The Ecology of Zoonotic Diseases
On April 23, 2013, the Ecological Society of America sponsored a congressional briefing on the ecology of zoonotic diseases. The briefing highlighted the various environmental factors that can contribute to the spread of several prominent animal to human diseases.Presentations were given by Robert Parmenter, Director of the USDA Valles Caldera National Reserve Scientific Services Division and Gregory Glass, Professor at Johns Hopkins School of Public Health and Director of the Alabama Southern Research Institute’s Global Biological Threat Reduction Program.
Diseases discussed in Parmenter’s presentation included malaria, Lyme disease and hantavirus, a rodent transmitted disease, which has gained prominence in the New Mexico region where he resides. Parmenter explained that some diseases require vectors (usually arthropods like ticks or fleas) while others can be directly transmitted from a host (like the rodent-human spread of hantavirus). He also elaborated on the various ecological conditions that influence zoonotic diseases, such as precipitation and temperature.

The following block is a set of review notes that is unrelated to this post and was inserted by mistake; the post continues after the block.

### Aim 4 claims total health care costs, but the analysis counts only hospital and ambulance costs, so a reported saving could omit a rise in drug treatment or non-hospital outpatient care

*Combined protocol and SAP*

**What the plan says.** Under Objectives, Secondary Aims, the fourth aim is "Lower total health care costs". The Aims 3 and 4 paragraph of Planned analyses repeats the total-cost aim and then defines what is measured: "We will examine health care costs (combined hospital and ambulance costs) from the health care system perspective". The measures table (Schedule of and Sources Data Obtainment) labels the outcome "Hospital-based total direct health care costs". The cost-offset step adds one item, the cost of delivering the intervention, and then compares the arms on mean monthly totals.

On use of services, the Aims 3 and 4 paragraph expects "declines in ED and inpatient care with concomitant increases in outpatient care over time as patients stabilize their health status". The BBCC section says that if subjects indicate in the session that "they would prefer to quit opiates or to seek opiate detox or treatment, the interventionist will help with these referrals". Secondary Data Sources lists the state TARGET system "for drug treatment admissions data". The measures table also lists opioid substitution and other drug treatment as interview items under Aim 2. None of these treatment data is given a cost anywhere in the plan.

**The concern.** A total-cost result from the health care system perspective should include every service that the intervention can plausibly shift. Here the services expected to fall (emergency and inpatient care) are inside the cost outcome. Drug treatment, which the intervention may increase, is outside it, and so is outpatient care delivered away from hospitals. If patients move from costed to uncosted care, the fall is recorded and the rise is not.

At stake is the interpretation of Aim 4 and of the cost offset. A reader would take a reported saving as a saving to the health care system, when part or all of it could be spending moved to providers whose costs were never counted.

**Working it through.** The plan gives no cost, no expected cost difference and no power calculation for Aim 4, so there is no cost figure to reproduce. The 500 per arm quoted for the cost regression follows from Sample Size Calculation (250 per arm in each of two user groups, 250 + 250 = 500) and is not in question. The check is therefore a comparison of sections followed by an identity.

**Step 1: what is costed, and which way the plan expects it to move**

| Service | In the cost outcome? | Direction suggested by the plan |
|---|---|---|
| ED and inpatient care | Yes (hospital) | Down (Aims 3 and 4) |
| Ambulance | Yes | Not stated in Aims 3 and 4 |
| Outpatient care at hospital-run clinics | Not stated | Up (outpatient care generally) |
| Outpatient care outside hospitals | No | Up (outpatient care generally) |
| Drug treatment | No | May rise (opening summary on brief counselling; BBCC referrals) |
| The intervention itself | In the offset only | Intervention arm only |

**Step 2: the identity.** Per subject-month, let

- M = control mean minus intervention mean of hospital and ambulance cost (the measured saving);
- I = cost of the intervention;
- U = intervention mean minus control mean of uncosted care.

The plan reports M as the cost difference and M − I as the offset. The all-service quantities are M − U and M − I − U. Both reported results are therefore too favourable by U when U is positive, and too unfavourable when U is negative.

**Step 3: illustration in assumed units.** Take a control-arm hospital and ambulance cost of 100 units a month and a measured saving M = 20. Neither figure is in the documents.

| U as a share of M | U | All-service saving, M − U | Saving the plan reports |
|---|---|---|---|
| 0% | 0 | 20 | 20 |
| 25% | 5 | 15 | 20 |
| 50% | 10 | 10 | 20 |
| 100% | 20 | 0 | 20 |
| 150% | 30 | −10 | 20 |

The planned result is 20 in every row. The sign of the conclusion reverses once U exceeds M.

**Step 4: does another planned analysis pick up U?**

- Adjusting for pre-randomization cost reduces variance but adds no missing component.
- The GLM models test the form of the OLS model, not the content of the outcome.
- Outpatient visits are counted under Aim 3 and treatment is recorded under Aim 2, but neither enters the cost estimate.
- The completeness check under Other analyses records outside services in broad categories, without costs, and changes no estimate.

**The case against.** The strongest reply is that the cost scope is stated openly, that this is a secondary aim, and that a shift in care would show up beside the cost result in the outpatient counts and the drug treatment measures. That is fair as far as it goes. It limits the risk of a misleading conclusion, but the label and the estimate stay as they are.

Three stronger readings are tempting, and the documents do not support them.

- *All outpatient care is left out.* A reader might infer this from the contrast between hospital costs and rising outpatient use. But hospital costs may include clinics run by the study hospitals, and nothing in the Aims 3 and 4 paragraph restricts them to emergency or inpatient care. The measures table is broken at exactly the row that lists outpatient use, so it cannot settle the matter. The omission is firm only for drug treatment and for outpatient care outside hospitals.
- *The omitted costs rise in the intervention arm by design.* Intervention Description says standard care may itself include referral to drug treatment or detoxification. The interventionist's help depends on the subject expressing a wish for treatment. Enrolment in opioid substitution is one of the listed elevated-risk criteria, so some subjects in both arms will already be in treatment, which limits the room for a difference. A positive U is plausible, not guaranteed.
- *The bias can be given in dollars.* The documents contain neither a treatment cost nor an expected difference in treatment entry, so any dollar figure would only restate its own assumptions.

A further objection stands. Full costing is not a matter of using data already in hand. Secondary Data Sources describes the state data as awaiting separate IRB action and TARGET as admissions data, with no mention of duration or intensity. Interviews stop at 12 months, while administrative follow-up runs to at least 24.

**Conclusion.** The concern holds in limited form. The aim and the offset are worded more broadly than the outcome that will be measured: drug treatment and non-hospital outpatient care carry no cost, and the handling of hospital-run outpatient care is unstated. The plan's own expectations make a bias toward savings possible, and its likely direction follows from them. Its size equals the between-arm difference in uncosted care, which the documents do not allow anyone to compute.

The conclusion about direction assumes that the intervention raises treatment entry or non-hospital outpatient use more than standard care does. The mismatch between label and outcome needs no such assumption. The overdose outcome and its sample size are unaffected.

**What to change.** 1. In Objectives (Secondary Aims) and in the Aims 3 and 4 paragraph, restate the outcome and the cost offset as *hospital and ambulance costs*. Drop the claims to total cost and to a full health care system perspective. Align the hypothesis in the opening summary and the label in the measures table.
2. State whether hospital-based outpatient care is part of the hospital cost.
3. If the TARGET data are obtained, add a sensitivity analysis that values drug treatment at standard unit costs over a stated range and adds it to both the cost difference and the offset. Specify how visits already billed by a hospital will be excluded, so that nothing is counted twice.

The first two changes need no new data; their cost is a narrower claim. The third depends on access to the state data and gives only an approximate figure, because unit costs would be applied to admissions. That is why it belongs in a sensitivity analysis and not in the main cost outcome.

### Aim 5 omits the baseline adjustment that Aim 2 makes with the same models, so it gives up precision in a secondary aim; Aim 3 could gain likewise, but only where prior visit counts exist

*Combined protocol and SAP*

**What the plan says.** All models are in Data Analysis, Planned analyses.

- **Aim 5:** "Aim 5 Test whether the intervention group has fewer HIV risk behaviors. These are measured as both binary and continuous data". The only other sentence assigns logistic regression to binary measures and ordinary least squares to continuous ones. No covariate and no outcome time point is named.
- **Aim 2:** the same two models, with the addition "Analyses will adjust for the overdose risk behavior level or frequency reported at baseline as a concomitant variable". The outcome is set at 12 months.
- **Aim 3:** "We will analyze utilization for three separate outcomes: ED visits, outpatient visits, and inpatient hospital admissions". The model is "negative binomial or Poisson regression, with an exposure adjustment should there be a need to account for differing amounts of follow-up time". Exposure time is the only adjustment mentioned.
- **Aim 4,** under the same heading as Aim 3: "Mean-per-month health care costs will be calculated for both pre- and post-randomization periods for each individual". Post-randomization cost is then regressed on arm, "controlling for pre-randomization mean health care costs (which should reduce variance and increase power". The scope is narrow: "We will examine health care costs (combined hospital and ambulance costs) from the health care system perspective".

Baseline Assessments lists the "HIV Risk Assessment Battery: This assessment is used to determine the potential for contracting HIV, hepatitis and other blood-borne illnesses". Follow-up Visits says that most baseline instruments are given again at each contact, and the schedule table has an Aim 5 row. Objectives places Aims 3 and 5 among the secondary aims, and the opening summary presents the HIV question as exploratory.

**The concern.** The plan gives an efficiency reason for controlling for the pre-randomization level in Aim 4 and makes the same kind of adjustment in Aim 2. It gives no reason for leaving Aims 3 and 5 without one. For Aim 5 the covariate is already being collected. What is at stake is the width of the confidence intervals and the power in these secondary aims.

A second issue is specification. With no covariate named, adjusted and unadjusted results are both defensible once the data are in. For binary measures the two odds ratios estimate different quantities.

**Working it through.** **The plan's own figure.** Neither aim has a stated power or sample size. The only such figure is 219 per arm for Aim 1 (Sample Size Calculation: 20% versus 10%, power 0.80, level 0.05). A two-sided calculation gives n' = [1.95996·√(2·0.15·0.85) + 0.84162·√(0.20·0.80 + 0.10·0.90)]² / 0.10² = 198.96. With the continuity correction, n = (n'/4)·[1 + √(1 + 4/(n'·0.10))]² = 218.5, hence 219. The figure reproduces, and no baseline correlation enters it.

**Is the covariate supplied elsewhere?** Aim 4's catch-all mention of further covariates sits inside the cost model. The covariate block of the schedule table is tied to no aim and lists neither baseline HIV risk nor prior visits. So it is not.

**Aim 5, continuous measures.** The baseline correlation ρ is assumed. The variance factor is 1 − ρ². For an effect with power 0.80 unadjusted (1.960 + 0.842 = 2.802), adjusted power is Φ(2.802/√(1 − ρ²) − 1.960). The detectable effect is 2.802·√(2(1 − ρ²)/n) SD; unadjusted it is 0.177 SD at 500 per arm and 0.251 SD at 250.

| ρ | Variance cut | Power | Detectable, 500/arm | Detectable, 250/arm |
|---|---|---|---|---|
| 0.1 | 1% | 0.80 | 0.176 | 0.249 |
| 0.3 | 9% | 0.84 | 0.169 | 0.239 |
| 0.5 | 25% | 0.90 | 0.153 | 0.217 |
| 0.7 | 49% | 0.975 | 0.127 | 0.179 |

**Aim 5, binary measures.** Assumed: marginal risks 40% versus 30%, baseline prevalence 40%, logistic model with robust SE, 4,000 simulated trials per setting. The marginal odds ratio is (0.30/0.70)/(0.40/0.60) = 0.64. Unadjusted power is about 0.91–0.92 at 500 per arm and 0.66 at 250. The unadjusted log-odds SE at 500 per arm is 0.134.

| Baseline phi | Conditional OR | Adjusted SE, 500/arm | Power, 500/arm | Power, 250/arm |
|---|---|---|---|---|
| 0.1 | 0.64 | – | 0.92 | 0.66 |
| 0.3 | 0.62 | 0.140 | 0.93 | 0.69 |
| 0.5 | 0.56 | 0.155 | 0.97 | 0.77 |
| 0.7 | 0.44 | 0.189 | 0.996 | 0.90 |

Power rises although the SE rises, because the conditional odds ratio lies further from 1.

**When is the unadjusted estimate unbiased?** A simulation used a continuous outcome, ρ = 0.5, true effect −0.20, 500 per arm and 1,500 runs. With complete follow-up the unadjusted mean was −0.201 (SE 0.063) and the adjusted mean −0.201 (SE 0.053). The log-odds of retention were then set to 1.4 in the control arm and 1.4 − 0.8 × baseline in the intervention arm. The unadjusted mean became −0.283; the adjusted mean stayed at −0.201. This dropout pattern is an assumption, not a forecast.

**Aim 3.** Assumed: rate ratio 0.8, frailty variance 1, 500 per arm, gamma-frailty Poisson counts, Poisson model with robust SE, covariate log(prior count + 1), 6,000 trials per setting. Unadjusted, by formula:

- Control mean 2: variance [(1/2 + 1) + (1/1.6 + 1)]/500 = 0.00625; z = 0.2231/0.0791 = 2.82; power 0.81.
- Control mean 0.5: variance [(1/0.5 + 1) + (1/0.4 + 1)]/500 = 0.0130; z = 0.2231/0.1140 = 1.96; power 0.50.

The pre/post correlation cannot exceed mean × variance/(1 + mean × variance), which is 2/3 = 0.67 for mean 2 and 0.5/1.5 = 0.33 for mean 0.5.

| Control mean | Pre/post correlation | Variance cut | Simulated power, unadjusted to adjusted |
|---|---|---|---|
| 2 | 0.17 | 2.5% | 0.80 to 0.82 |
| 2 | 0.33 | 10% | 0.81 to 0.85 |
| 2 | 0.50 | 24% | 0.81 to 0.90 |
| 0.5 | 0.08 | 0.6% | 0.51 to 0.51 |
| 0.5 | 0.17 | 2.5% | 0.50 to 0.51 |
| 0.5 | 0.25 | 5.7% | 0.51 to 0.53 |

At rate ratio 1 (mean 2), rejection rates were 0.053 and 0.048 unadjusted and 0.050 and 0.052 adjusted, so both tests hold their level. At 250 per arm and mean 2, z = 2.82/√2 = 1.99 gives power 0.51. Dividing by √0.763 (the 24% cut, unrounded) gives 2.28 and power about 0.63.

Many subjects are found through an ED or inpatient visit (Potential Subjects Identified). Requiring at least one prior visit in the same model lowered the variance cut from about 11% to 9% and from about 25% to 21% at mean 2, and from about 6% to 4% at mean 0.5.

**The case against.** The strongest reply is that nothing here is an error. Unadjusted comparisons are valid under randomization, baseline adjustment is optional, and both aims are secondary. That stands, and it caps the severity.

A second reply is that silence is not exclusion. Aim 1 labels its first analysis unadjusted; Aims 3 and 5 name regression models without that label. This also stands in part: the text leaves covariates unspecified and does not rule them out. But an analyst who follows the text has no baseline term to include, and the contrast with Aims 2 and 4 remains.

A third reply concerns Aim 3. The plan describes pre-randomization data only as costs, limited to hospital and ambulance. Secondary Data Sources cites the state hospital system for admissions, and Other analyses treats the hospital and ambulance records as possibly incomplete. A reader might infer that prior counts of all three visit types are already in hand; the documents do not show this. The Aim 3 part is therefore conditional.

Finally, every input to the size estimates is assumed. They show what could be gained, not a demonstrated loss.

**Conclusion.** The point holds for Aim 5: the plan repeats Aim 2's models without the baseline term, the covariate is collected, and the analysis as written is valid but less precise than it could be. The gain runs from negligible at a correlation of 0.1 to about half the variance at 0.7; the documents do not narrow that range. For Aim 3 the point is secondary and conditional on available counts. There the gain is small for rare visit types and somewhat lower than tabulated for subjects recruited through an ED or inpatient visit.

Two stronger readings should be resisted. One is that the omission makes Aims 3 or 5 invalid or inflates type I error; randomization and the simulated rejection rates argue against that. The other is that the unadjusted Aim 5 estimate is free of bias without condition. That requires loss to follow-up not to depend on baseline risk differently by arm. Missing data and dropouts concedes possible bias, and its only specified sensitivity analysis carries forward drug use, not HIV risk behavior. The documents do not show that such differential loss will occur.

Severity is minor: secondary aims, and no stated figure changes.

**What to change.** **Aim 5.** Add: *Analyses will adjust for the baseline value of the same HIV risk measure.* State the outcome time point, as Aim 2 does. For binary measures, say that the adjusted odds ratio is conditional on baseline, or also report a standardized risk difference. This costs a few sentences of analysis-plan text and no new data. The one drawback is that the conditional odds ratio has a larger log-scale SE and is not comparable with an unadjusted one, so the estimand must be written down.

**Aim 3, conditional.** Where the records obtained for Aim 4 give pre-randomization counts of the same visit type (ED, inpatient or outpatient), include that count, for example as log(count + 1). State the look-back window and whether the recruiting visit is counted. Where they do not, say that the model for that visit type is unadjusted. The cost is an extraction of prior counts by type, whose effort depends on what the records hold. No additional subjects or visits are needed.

Glass talked about the sources of environmental and health data. Multiple federal agencies make detection, monitoring and research of zoonotic diseases possible. These include the National Aeronautics Space Administration, the National Oceanic and Atmospheric Administration, the United States Geological Survey, the Centers for Disease Control, the Environmental Protection Agency, the Departments of Defense, Agriculture and Homeland Security and the US Agency for International Development. Glass also highlighted ways in which ecologists can help predict future zoonotic disease outbreaks and how climate change is likely to affect the distribution of Lyme disease.
The briefing was hosted by the House Science, Space and Technology Committee.
Click here for Robert Parmenter’s slide presentation.
Click here for Gregory Glass’ slide presentation.